“The Impossible” (Lionsgate) – Week 4
$2,550,000 in 808 theaters (+236); PSA: $3,156; Cumulative: $6,864,000
With Naomi Watts now a Best Actress nominee, Lionsgate added about 30% more to its theater count, but the overall gross still fell just over 7%, so whatever bump it got was modest. These still are decent grosses without a huge ad push, and the nomination will likely lead to a steady performance over the next few weeks. Whether this deserves a much wider release remains an open question.
What comes next: Watts is competitive for a Golden Globes award Sunday, and if she wins it would elevate this to a higher level.
“Hyde Park on Hudson” (Focus) – Week 6
$705,000 in 246 theaters (+24); PSA: $2,866; Cumulative: $4,289,000
Expanding a bit more, the gross fell 32%, which shows that despite this film’s overall disappointing performance compared to original expectations (for its pedigree and festival showcasing) it still has found some real appeal with specialized filmgoers.
What comes next: Its nearly non-existant awards presence ends after the Globes tonight (Bill Murray is a Comedy/Musical actor nominee), but this still has more playoff potential before it finishes its run.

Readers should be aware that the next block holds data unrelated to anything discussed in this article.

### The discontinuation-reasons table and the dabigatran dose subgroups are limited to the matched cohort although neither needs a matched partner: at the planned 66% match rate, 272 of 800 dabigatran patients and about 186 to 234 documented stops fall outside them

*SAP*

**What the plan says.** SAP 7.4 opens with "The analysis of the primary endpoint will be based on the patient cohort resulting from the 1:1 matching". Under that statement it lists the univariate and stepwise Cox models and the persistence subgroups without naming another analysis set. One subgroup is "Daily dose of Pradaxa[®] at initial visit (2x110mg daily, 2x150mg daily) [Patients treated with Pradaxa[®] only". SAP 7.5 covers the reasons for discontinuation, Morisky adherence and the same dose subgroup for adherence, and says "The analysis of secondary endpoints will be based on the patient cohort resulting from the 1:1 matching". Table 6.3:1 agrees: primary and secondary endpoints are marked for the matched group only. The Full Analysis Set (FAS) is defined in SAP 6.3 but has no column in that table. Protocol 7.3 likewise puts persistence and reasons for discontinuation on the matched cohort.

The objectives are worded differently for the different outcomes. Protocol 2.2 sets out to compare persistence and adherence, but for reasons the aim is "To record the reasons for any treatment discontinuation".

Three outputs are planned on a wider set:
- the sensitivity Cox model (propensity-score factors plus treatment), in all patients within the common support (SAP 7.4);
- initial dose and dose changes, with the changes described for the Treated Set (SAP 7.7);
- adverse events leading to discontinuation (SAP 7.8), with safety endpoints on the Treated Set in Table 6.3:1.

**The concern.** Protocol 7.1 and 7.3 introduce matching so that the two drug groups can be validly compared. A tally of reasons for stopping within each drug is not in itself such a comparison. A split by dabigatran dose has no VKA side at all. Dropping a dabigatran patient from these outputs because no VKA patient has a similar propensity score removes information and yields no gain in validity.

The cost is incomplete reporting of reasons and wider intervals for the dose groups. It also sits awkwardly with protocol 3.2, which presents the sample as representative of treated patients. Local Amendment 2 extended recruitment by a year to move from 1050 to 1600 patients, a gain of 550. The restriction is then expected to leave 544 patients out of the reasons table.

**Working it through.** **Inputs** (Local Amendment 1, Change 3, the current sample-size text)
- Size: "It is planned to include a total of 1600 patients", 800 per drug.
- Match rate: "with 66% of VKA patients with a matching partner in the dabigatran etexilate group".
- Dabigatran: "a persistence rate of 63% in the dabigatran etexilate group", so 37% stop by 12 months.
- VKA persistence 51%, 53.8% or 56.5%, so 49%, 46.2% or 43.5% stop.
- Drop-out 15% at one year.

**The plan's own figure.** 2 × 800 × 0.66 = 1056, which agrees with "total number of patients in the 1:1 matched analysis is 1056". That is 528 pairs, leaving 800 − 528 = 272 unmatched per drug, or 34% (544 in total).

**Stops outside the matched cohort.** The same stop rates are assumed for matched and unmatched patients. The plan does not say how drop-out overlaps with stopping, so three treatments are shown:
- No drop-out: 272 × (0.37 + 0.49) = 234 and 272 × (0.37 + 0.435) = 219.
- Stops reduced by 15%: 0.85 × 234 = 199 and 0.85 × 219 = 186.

“Rust and Bone” (Sony Pictures Classics) – Week 8
$198,000 in 79 theaters (+39); PSA: $2,506; Cumulative: $1,135,000
Doubling its theater count to benefit from the anticipated but non-existent Best Actress nomination for Marion Cottilard, this still had modest success in its expansion.This is despite not being part of the Oscar race anymore one of the better grossing recent subtitled releases, due in large part to its star’s popularity.
What comes next: With the lack of many new major specialized releases and other adult-oriented films having already had heavy viewing, this still could find further interest on its own.
Other films (weekend gross & cumulative)
“Anna Karenina” (week 9) – $221,000/$11,927,000
“Hitchcock” (week 8) – $88,300/$5,643,000